Since 2008, European societies have entered profound economic and political crises that have also called the very idea of Europe into question. Sociology has therefore not just been confronted with the task of analysing power differentials, but also with aspects of this deep crisis. This is evident in recent ESA conference themes focusing on turbulence, crisis and the need to imagine alternatives. The 2017 conference’s theme foregrounded the crisis of European societies by focusing on crisis as a process of making and unmaking and stressing in this context the role of capitalism, political solidarities and the transformation of subjectivities.

Greece has turned into Europe’s austerity-laboratory, where the “Troika” has imposed neoliberal policies that have been taken to the extreme, resulting in both deep inequalities and resistance. To hold the 2017 conference in Greece was for us a symbol that we need a critical public sociology that focuses on the big questions that turbulent and crisis-ridden societies face today and which helps to envision alternatives.

‘Athens’ has obviously been electrifying to sociologists: keynote speakers happily accepted the invitation, participants eagerly registered. The coincidence of conference theme – (Un)Making Europe: Capitalism, Solidarities, Subjectivities –, overreliance on capitalism, austerity measures and evaporating European solidarities in Greece, and the specific site of the conference stimulated us all to think more rigorously and beyond our daily narrow activities about the ‘big questions’ of sociology and society today. Three full days of hot discussions (but free water has been offered, by more than 200 enthusiastic student volunteers) included 2.900 papers offered by the new peak of 3.581 participants. The conference ended with an open-air conference party on top of Athens’ brand new Stavros Niarchos Foundation Cultural Center, where possibly exhausted, definitely relaxed and conspicuously happy sociologists were dancing until midnight (if not later).

The Intellectual Core: Sociology, Where to Go?
ESA conferences have to fulfill two functions, an intellectual one and a social one. Thanks to the work of 37 Research Networks and further Research Streams, it is not very difficult to complete the second one. The bottom-up task is to create a European-wide inclusive space for sociologists to meet, exchange and get scholarly feedback on their current work. By contrast, it is more challenging to accomplish the overarching task of setting the appropriate conference theme which gives a cognitive face to the meeting. At the conference, ESA delegates presented internationally excellent research to an international audience and participated in discussions central to the discipline of sociology and to society more generally. These discussions occurred in the wider context of the marketisation of academia and the increasing impact, on academics and students, of neoliberal managerial agendas in Universities, alongside imperatives to design research according to centralised funding criteria. This is resulting in the fragmentation of sociological research – as it is torn up into small, unconnected, pieces. In our view ESA meetings should include discussions that challenge such hyper-specialisation. How can we avoid sociology being determined by the current conditions of knowledge production? How can we avoid the tendency that sociology is passively carried by commercial interests and fashionable themes instead of focusing on analysing the forces that shape society’s transformations? Where will sociology go in the future? Should we readdress society’s big questions that were first raised by the sociological ‘classics’ who were amongst the first to carry out theoretically informed empirical research? For us, ESA’s 2017 conference theme, “(Un)Making Europe”, means that it is the joint task of sociologists to unmask society’s power structures and to analyse new forms of political economy and governmentality that constitute subjectivities and regulate our practices, in a world in which there is no other way out of a structural crisis than solidarity between people. But how can solidarity develop?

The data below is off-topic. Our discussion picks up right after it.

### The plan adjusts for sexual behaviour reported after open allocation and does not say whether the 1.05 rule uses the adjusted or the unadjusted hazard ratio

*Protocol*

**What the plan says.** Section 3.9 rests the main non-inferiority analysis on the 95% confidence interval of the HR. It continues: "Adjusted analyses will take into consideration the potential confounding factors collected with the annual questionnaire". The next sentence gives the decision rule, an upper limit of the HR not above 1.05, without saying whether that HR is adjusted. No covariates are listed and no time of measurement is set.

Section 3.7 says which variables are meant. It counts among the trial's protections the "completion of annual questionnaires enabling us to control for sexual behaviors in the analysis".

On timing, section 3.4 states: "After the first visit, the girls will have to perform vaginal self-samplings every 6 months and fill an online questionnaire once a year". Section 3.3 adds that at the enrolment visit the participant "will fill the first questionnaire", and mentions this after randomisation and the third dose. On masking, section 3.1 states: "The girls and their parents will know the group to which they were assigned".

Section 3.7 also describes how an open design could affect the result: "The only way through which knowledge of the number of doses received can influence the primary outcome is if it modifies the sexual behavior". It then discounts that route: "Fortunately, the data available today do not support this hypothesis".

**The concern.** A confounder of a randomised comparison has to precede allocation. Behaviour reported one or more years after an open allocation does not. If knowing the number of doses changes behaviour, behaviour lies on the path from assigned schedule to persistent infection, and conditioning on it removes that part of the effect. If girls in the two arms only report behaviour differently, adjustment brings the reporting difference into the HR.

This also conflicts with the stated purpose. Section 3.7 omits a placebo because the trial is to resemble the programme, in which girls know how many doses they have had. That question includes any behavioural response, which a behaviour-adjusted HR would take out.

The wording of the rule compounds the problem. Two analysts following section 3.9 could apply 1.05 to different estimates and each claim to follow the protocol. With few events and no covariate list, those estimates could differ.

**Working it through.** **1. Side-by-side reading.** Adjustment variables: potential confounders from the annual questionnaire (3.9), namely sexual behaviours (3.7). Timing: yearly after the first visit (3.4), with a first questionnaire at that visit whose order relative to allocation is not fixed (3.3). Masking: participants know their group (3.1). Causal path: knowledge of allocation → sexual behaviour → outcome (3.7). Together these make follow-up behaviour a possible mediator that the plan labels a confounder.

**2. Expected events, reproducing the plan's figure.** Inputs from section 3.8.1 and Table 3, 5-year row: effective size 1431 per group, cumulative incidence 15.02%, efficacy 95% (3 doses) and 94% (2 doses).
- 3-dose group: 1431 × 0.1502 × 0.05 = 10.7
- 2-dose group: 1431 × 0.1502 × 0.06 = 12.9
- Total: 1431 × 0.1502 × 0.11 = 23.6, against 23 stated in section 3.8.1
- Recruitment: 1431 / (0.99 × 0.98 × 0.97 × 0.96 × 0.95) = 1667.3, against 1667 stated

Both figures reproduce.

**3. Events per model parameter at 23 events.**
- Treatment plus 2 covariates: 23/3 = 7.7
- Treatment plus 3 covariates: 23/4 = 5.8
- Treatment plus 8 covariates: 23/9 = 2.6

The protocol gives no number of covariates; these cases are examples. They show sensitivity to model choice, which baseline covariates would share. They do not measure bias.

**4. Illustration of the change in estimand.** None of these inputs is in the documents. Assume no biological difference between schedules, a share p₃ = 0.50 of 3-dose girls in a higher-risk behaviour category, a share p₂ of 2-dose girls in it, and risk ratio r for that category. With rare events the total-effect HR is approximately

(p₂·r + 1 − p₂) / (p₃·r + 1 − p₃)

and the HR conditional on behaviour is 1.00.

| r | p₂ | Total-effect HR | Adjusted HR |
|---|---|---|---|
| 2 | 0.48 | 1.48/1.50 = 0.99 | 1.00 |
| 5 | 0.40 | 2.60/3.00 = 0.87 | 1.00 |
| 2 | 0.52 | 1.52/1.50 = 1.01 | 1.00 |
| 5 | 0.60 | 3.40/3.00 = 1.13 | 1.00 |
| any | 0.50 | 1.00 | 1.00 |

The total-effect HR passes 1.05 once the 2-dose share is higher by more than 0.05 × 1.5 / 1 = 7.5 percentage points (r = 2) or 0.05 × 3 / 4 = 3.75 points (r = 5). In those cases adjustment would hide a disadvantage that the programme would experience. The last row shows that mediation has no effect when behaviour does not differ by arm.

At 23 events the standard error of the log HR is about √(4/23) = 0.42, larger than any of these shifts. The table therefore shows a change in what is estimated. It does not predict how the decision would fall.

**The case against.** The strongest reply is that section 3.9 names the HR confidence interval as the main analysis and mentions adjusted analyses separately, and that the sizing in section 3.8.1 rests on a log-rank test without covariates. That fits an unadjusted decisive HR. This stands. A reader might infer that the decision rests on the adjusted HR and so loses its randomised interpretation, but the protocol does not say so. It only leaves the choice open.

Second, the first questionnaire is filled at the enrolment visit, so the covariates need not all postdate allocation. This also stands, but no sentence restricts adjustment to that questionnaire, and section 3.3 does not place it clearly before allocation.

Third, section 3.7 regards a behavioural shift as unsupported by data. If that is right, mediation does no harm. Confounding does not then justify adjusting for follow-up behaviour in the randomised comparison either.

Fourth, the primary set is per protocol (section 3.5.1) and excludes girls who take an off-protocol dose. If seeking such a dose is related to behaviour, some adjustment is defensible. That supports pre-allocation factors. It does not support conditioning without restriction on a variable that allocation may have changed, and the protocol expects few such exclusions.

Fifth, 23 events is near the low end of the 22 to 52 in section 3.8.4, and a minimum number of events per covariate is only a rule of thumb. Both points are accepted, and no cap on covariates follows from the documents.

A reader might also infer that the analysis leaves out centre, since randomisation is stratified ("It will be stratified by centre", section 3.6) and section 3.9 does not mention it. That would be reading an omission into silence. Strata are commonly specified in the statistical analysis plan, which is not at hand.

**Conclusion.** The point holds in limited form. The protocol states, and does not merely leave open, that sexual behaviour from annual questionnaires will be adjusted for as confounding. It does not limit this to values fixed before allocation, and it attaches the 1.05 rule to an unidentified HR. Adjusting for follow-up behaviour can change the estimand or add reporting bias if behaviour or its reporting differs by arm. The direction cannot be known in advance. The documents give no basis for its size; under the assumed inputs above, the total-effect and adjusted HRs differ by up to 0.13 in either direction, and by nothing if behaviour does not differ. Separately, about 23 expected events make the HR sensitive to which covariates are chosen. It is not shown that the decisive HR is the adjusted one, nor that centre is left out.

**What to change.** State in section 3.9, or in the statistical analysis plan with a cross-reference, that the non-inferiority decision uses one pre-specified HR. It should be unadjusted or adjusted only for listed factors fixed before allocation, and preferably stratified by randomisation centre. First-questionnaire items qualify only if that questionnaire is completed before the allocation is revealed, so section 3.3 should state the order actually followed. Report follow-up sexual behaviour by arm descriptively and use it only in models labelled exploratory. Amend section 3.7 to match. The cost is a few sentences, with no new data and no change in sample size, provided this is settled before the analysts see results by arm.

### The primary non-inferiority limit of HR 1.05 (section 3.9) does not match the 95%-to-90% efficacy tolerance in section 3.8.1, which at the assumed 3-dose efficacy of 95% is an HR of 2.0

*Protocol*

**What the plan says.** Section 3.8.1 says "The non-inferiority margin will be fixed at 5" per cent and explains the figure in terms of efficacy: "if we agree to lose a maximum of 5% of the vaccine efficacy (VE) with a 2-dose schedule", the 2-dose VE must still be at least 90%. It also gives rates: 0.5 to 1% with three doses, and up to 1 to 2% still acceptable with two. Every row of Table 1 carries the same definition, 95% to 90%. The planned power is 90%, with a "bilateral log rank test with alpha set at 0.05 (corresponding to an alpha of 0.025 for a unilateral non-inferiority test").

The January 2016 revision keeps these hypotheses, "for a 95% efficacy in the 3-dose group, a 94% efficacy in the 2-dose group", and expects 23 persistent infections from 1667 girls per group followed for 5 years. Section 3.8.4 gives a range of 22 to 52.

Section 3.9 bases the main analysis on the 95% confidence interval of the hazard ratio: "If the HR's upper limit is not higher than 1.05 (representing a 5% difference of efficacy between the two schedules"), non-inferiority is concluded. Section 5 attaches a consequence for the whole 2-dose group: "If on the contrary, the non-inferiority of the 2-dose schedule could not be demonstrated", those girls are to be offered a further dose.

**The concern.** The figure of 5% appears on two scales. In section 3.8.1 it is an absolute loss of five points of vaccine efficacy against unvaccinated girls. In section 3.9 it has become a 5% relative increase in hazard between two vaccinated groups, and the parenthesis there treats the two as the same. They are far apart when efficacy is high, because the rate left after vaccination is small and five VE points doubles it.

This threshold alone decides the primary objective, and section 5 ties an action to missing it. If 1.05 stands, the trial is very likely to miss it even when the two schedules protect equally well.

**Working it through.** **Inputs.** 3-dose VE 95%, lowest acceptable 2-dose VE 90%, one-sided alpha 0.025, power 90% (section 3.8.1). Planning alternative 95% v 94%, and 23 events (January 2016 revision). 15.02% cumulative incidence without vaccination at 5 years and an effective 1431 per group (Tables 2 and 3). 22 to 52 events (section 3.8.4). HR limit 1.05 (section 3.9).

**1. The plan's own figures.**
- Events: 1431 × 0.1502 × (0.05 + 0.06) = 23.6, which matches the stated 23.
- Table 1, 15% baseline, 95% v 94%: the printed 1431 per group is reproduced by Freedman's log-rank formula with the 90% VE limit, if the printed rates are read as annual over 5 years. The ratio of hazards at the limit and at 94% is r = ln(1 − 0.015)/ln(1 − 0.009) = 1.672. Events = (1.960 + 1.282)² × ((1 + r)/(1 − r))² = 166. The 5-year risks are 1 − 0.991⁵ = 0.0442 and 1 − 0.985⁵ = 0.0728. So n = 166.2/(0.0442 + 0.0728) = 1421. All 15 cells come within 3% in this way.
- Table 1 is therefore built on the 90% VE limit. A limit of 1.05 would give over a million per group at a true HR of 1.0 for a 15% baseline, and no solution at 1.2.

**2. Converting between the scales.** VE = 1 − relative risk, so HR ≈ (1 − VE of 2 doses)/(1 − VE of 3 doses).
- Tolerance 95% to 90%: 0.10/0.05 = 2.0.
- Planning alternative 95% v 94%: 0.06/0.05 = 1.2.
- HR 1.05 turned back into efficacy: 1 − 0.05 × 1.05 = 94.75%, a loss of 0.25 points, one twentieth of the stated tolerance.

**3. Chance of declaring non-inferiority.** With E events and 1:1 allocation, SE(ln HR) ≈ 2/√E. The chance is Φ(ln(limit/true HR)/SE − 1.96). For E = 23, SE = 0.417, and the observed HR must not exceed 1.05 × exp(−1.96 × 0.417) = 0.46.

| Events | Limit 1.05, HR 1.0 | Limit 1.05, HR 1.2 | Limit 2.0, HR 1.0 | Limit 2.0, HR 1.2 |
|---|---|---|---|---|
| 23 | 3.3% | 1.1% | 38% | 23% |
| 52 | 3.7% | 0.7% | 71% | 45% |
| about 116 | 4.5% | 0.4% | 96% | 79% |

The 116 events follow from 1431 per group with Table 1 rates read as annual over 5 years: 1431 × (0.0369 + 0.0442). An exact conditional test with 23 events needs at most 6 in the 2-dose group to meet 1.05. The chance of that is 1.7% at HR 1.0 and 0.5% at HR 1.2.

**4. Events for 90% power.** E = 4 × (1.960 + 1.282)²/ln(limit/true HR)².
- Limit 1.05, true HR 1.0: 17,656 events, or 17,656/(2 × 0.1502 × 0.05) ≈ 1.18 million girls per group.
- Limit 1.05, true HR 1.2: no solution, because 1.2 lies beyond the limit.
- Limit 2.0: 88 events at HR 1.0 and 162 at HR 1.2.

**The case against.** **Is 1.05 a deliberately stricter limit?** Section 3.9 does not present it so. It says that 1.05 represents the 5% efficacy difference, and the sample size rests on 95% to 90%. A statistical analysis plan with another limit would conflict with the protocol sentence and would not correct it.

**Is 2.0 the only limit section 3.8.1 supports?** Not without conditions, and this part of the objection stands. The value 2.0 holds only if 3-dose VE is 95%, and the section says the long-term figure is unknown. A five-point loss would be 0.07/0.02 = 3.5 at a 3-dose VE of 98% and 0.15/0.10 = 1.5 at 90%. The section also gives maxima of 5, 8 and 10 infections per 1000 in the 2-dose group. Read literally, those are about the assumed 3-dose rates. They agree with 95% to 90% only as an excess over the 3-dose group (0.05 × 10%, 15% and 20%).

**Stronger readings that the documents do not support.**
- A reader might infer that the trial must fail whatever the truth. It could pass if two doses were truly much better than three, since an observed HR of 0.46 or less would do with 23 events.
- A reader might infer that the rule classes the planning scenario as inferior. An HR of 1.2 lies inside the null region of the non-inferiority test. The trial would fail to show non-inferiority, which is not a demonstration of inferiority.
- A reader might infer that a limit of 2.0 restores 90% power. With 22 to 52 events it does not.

Opening Plenary: Eva Illouz and David Harvey